Want to learn more about drawing emotions? The best resource I’ve found so far is the Bikablo Emotions book, which has a lot of full-body emotions. Here’s a sample of the drawings I made based on part of the Bikablo Emotions book. (There are even more emotions in the book – check it out!)

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Children’s books are a good source of emotions. I remember loving the Mr. Men and Little Miss series when I was growing up, and I look forward to discovering other wonderful illustrations as I go through the library’s collections. =)

Comics are another great way to learn more about expressing emotions, from the concise forms of newspaper strips to more elaborate drawings in comic books.

And then there’s learning about all these emotions in the first place, because it helps to be able to recognize the emotion and give it a name. Wikipedia has a few good pages: Contrasting and categorization of emotions, Emotion classification. HUMAINE proposes a classification of 48 emotions (see Wikipedia for an easier-to-read list) The Center for Nonviolent Communication lists 259 emotions in their feelings inventory.

I’m thinking of going through those lists and practising drawing all these different emotions. Want to join me? I’ll post stuff here once in a while, and I’d love it if you sent me links to your drawings!

Sketchnoting: Finding a balance of details and diagrams, and calibrating your writing to time

Cheryl Lowry wrote about something many sketchnoters struggle with: running out of sketchnoting room during a talk. It got me thinking about the style I lean towards in my notes, and how I deal with too much or too little content.

My sketchnoting style is more information-dense and more linear/column-based than many other sketchnote styles I’ve seen. You can compare my recent sketchnotes with the ones on Sketchnote Army or the Flickr Sketchnotes pool to get a sense of how they’re different. I take information-dense sketchnotes because I want to remember and I don’t trust my memory. If I want to create a summary later on, I can do that from my sketchnotes, but it’s difficult to go the other way around. I’ve learned not to trust that events will have video, that I’ll have the patience to sit through a recording, or that slides will make sense after a quick flip-through. My notes are all I can rely on if I want to make sure that the time I spend listening to a talk doesn’t just evaporate into forgetfulness. =) So even if my hand cramps a little after sketchnoting a full-day conference with few breaks (hooray for quick finger exercises and stretches), it’s worth it because I come away with much more and I can remember a lot.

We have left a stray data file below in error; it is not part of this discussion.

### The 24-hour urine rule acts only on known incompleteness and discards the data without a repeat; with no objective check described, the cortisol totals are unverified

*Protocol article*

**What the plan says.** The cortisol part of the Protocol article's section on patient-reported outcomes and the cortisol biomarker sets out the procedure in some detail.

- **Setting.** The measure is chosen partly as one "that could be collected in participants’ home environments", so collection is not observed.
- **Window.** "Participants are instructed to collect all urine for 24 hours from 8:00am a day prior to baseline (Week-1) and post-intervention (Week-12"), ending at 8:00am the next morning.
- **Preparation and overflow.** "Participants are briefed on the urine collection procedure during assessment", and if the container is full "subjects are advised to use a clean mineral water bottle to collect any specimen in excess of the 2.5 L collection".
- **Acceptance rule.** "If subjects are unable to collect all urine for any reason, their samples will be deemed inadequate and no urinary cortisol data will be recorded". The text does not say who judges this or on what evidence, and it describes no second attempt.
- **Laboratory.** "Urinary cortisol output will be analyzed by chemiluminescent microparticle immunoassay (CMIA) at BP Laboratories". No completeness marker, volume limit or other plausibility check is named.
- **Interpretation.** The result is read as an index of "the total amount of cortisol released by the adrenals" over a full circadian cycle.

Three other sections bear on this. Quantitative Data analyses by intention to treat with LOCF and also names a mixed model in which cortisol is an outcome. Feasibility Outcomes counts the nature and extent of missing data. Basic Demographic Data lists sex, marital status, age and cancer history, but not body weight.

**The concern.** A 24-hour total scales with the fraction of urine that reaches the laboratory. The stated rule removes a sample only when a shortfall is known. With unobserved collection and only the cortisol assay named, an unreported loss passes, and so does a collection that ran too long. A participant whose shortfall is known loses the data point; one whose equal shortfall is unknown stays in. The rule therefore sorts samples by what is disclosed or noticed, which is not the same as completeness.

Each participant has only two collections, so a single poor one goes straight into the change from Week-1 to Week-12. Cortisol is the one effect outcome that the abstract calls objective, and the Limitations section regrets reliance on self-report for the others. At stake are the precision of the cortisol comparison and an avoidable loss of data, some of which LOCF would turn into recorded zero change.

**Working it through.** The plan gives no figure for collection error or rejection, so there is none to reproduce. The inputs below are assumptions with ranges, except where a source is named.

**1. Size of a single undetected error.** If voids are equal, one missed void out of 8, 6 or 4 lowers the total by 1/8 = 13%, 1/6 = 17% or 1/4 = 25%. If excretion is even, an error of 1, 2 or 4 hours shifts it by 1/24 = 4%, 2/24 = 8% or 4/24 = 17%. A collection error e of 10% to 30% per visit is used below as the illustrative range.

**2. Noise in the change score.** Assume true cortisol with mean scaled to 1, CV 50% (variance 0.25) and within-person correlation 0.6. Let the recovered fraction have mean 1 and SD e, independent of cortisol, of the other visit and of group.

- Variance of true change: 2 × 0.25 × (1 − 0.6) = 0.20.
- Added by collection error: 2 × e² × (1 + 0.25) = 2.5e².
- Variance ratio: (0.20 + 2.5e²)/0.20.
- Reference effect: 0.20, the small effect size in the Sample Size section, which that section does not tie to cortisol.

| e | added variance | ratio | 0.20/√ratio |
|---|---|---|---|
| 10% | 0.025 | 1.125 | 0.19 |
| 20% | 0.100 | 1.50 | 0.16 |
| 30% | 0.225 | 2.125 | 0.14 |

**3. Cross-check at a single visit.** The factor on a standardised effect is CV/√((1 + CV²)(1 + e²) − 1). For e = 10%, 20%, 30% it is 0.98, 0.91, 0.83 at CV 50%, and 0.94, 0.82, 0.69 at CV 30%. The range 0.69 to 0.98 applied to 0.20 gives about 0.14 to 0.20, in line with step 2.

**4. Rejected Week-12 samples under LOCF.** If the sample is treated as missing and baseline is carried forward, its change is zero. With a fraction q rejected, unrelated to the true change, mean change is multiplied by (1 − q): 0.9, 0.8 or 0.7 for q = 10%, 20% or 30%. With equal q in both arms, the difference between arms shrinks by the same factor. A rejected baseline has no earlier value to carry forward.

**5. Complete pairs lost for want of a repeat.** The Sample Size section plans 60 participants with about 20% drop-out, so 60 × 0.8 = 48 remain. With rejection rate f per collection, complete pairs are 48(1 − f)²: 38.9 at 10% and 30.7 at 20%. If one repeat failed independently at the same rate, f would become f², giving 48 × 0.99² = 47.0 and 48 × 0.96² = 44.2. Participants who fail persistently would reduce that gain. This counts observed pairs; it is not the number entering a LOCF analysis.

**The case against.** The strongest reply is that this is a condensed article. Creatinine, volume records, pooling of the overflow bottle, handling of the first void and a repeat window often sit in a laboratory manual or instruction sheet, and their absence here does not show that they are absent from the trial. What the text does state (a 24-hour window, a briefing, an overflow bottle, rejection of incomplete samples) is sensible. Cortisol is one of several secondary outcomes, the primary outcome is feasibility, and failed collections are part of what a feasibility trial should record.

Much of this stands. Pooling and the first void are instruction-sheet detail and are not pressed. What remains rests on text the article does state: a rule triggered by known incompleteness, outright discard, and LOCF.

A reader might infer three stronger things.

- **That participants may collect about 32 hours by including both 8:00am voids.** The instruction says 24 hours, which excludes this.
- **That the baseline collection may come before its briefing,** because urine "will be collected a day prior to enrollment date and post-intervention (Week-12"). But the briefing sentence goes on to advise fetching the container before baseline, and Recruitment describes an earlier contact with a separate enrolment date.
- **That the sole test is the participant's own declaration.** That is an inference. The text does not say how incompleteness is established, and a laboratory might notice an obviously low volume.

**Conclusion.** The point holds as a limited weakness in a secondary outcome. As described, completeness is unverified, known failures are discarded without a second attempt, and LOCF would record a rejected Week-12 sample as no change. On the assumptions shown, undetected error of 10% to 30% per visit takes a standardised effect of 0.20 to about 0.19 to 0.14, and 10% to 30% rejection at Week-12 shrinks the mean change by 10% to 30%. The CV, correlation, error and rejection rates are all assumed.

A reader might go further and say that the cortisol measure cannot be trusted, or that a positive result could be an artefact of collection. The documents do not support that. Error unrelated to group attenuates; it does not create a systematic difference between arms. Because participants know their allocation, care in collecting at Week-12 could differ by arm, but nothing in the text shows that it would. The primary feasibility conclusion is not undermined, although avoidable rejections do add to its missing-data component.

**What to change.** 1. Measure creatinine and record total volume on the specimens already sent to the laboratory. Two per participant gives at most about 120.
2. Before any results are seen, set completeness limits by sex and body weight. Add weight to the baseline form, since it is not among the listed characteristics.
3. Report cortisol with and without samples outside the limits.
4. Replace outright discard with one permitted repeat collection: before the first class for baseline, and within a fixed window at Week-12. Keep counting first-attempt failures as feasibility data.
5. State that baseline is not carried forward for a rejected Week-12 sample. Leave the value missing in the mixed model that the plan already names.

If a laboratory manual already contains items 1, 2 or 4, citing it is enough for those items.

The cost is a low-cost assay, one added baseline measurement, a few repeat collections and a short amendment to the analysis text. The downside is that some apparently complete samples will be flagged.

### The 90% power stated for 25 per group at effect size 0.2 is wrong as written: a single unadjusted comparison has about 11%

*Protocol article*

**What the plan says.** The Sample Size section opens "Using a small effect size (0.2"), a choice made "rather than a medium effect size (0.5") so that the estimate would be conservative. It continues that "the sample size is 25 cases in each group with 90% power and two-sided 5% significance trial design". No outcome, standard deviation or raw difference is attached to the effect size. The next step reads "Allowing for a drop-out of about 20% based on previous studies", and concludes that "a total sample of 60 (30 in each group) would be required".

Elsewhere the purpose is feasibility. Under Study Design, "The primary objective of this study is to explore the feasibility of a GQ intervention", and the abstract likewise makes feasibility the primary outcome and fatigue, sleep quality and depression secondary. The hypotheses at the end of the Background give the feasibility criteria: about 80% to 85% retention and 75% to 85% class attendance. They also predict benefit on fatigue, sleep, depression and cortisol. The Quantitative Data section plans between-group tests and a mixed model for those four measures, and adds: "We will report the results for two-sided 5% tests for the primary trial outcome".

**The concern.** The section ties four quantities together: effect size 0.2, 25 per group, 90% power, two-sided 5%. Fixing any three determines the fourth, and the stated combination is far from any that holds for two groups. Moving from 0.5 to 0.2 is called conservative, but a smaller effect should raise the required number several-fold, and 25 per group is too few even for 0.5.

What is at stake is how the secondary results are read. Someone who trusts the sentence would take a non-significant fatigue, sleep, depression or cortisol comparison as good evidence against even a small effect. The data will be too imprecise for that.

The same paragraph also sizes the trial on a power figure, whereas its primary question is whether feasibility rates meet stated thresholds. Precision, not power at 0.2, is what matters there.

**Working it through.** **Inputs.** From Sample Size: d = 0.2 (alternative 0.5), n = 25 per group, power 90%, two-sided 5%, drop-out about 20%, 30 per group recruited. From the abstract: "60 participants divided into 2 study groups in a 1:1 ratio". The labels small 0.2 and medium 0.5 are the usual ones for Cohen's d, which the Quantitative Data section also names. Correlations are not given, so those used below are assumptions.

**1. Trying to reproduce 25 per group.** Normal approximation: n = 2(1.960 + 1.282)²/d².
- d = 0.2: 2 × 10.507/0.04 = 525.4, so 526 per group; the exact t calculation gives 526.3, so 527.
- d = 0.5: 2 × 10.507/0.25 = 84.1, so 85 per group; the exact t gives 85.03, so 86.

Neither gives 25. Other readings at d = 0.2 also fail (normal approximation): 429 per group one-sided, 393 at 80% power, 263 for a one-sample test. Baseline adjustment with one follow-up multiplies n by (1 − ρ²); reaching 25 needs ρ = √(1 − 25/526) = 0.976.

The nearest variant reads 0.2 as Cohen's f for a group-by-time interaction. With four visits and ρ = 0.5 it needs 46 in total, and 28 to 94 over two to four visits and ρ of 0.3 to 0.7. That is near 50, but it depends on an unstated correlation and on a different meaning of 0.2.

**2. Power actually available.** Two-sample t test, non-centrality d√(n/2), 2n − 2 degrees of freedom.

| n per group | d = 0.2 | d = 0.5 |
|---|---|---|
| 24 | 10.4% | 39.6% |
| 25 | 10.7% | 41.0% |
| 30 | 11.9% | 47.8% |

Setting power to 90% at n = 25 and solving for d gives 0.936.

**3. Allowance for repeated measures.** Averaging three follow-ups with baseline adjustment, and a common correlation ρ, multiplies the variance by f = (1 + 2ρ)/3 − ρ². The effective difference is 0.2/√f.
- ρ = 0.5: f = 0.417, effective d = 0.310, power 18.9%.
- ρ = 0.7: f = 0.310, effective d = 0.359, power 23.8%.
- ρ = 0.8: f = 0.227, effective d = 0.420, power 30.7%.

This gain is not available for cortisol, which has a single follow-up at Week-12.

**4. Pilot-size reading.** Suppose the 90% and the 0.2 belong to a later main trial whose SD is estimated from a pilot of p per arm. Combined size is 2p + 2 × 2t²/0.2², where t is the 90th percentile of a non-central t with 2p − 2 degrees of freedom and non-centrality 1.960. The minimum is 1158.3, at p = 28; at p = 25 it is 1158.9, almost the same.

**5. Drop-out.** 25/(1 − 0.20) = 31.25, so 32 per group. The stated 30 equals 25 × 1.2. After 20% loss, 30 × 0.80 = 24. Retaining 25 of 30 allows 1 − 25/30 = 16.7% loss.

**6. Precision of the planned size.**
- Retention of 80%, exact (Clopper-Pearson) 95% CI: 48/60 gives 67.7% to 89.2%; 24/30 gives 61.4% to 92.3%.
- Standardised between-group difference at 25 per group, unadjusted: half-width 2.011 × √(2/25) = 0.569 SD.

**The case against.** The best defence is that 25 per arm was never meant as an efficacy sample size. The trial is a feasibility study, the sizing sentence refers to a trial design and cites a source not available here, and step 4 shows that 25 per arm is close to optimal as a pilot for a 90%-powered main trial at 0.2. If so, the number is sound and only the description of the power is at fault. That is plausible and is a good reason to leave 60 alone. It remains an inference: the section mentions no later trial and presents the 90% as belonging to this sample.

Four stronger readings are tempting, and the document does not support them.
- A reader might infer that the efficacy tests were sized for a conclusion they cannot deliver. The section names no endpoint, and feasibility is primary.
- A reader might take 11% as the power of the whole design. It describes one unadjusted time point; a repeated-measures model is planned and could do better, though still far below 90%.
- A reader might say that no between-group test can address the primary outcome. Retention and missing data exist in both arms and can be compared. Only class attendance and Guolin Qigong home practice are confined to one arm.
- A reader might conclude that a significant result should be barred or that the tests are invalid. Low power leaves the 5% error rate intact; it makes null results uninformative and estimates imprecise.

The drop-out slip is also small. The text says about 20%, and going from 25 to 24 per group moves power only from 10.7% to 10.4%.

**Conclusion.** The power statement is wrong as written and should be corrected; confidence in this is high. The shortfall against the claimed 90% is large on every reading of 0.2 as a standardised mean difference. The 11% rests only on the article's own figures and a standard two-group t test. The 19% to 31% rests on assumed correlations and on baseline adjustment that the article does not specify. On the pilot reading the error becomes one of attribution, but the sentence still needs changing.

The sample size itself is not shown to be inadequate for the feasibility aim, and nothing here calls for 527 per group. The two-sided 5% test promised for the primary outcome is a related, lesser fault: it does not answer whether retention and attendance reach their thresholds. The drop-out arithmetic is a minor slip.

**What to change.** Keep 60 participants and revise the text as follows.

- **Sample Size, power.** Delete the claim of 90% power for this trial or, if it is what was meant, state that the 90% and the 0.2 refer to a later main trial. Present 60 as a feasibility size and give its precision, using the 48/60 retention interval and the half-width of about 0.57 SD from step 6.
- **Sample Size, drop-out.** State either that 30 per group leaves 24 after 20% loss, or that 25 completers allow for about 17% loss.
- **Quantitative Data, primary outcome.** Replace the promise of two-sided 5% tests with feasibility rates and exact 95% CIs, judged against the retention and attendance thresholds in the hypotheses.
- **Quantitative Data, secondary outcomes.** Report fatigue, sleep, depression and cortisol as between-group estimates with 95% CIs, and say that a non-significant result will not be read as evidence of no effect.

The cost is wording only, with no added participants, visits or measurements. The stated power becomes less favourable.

I paraphrase a lot because I want to make ideas more concise, particularly when it comes to Q&A sessions where people haven’t rehearsed what they want to say.

I’ve thought about writing less and drawing more, but I’m actually pretty happy with where I am. Summarization comes afterwards, when I know what’s important to me. Most presentations do very little sign-posting of what they’re going to cover and how important each part is, and even the ones that do can sometimes go on interesting tangens. When I’m sketchnoting a presentation, I don’t want to prematurely lock into the structure or metaphor I think the speaker has (even if they say they’re going to talk about 7 things, for example). That takes me out of the moment and makes me second-guess myself when the speaker says something interesting that doesn’t fit into the pattern I want to draw. A column-based layout may feel less creative, but it frees me up to listen.

I might go back and move things around a little during the gaps in the talk, but I generally don’t go back and reorganize everything. I want to publish things as quickly as possible. My target is to publish the sketchnotes within 10 minutes after the talk ends, and I usually do. It’s a great way to delight people over social media.

I write simple letters on a plain white background. My images and text tend to be separated by whitespace so that I can move things around as needed. I draw uncomplicated figures. I generally use one or two accent colours and maybe a lighter shade for highlighting or depth. Again, I’m optimizing for speed and attention. I’ve thought about going back and revising some of my sketchnotes to be more visually engaging, but then there’s so much new material that would be interesting to draw instead. Besides, I don’t want to give people the impression that that kind of detail or layout is what they’ll get from me when live sketchnoting. I really like being done with a sketchnote shortly after a talk. This also means I don’t have to worry too much about following up and I don’t have to juggle multiple ongoing projects. I do occasionally revise sketches and help people turn them into proper illustrations for reuse, but that would definitely be a paid gig. =)